More on that in a moment. The second event was a webinar in memory of Hayim Katsman, 32, the Israeli ethnographer and peace activist killed when Hamas infiltrated his kibbutz. The webinar was the launch of a new book of scholarly essays, “Settler Indigeneity in the West Bank,” that features an essay by Katsman. Like many of the other Jewish and Israeli contributors to the book, Katsman appears to have been quite comfortable applying “colonialist” to describe Israel’s national enterprise, in whole or in part. 

In the book’s introduction, its editors, Rachel Z. Feldman and Ian McGonigle, explain why. They acknowledge the argument — put forth by AJC and others — that unlike the Europeans who colonized Africa, the Americas and Asia, Jews had a longstanding connection to and presence in the Land of Israel, and that the “early Zionist settlers did not have a home empire.” (Or, as AJC puts it, “unlike European settler colonialists who settled colonies to enrich their motherlands, and who maintained a connection to their home countries to which they could return if they so wished, Jews who came to Mandatory Palestine had no motherland in Europe to enrich.”)

However, write Feldman and McGonigle, aspects of political Zionism certainly resemble colonialism. “If we read Hertzl, if we read Jabotinsky, they’re speaking about a colonizing project,” Feldman said at the book launch, referring to two of political Zionism’s founding fathers. “And, unfortunately, they were subject to the modalities of European thought that … looked at Palestinians as primitive people who could not possibly have a sovereign imagination of their own.”

But “colonialism” doesn’t tell the whole story of Israel, Feldman, assistant professor of religion at Dartmouth, told me on Friday. “I think that’s where things can slide into antisemitism, when this just sort of blanket equation is made between Zionism and all European colonial projects. It would be missing the fact that Israel is the historic ancestral homeland of the Jews,” she said. “But that doesn’t mean that Jews haven’t acted in ways that are settler colonial.”

Ignoring those power dynamics — or, as many Palestinains and their supporters tend to do, denying any Jewish connection to the land — “will never get us closer to peace and reconciliation,” Feldman continued. “This debate about who is more native is a fundamentally flawed debate and it leads to dehumanization of either Israelis or Palestinians. Both people are in this land together, and that is the absolute basis of any future kind of reconciliation.”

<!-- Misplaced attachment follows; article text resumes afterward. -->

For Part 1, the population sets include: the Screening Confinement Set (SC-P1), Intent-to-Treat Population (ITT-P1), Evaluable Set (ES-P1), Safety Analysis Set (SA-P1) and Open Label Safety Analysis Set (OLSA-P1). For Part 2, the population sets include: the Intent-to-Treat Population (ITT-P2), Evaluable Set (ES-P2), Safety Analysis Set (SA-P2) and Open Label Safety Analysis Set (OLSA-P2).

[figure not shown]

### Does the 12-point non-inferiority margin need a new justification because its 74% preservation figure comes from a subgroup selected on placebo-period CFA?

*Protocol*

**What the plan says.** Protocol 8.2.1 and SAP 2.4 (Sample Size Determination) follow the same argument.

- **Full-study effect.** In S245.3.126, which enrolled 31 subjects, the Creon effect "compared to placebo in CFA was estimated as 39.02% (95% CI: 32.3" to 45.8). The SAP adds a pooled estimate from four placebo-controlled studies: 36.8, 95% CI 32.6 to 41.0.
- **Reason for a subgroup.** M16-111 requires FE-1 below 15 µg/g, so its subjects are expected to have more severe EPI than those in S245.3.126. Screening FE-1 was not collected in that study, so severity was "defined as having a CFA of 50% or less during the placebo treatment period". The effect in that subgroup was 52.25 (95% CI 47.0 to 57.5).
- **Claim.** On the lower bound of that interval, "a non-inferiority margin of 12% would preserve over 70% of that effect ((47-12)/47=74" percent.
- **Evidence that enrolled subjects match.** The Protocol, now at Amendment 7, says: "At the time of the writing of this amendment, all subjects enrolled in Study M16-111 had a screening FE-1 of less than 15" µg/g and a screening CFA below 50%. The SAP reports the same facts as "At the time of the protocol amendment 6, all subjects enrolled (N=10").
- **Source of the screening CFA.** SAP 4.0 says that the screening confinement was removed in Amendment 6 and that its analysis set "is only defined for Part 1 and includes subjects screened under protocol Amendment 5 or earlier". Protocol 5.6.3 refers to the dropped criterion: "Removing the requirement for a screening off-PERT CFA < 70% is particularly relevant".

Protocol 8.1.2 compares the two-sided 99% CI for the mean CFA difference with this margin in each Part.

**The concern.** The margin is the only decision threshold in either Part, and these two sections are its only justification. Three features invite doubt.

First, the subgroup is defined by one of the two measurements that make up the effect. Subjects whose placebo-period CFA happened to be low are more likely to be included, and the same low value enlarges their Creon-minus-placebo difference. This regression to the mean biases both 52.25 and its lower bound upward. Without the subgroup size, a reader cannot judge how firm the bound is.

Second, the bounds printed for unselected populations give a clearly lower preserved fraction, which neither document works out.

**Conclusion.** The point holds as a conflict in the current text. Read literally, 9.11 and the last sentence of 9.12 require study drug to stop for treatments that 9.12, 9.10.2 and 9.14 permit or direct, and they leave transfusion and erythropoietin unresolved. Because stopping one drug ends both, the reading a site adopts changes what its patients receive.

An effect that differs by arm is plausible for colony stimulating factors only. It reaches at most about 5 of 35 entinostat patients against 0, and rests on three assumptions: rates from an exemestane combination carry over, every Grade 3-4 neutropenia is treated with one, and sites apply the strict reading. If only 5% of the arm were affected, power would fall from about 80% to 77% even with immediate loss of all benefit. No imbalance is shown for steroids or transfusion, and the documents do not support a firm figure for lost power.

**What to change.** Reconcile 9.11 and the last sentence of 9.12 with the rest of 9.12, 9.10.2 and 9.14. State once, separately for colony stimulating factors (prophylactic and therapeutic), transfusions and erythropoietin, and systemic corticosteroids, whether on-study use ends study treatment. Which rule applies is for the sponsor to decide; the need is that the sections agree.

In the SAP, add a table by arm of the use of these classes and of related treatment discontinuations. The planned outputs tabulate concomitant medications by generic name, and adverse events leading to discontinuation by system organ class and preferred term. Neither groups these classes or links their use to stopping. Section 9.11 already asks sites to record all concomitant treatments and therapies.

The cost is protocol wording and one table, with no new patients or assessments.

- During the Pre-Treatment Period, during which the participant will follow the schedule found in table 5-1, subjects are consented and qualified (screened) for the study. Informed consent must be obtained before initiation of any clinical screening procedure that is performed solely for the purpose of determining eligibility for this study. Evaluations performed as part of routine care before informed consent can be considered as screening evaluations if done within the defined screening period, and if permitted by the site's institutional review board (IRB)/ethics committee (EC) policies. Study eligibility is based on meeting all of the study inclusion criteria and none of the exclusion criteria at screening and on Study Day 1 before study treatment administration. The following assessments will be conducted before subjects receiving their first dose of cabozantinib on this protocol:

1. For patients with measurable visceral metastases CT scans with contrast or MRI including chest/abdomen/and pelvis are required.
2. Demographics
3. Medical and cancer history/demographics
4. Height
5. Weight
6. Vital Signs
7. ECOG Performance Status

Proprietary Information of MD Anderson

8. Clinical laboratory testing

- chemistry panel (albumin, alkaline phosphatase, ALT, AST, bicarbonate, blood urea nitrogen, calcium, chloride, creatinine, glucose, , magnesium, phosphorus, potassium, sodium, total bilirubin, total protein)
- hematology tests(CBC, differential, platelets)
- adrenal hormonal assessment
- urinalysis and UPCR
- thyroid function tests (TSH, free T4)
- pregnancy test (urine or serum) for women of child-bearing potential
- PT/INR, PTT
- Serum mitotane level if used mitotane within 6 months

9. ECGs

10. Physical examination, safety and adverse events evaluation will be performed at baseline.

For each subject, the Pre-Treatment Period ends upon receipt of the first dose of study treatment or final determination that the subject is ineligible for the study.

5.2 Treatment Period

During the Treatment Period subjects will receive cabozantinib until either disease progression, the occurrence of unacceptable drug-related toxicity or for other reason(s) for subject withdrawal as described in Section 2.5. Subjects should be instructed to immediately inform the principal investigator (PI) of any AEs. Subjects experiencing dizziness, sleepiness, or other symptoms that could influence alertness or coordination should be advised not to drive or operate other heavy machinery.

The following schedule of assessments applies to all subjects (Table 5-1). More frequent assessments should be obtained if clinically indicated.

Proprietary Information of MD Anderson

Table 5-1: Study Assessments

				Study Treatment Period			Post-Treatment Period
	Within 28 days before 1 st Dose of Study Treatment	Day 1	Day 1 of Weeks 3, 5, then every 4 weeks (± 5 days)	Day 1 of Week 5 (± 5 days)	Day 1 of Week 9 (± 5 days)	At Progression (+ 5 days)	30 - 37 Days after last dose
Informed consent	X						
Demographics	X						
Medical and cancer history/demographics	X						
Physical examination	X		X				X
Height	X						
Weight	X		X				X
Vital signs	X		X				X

“Reconciliation” is barely on the minds of those who quote “Decolonization is not a metaphor,” the 2012 paper by American academics Eve Tuck and K. Wayne Yang that poularized the phrase. The two argued that “decolonization” means exactly what it says: “repatriating land to sovereign Native tribes and nations, abolition of slavery in its contemporary forms, and the dismantling of the imperial metropole” – that is, the colonizing “homeland.” It is not a handy bit of jargon for improving our societies and schools or fighting racism or “easing” an occupation, they write. 

The paper only mentions “Palestine” once, in a roll call of colonialist malefactors that includes Australia, the United States and apartheid South Africa, but it became a touchstone for radical movements that felt the widespread rhetoric of anti-colonialism had lost its bite

George Washington University Students for Justice in Palestine, since suspended by the administration, takes the phrase to its logical, violent extreme, calling the Hamas attack a “tangible, material event in which the colonized rise up against the colonizer and regain control of their lives.” 

Another pro-Palestiniang group, Decolonize This Place, calls for “direct action and [is] driven by the belief that all colonized and oppressed people have the right to take back their land, to realize self-determination, and to win their liberation by any means necessary.” The day after the Hamas attack , it said on Instagram: “[T]he heroic Palestinian resistance and the people’s steadfastness continue, while settler colonial Israel, the US, and the ‘international community’ ignore that Israel is the violence.”

Israeli ethnographer and peace activist Hayim Katsman was murdered by Hamas on Oct. 7. (Courtesy Hannah Katsman)

“Softer” versions of decolonization call for divesting from countries and institutions that support colonialism. Corinna Mullin, who teaches international relations at the University of Tunis in Tunisia and recently at CUNY’s John Jay College, used the “not a metaphor” phrase during a Nov. 17 Labor for Palestine teach-in in support of the boycott of organizations with “links to Zionism.” “We need to materially decolonize these institutions so that they no longer are serving the causes of oppression and exploitation, but instead are in the service of liberation,” she said.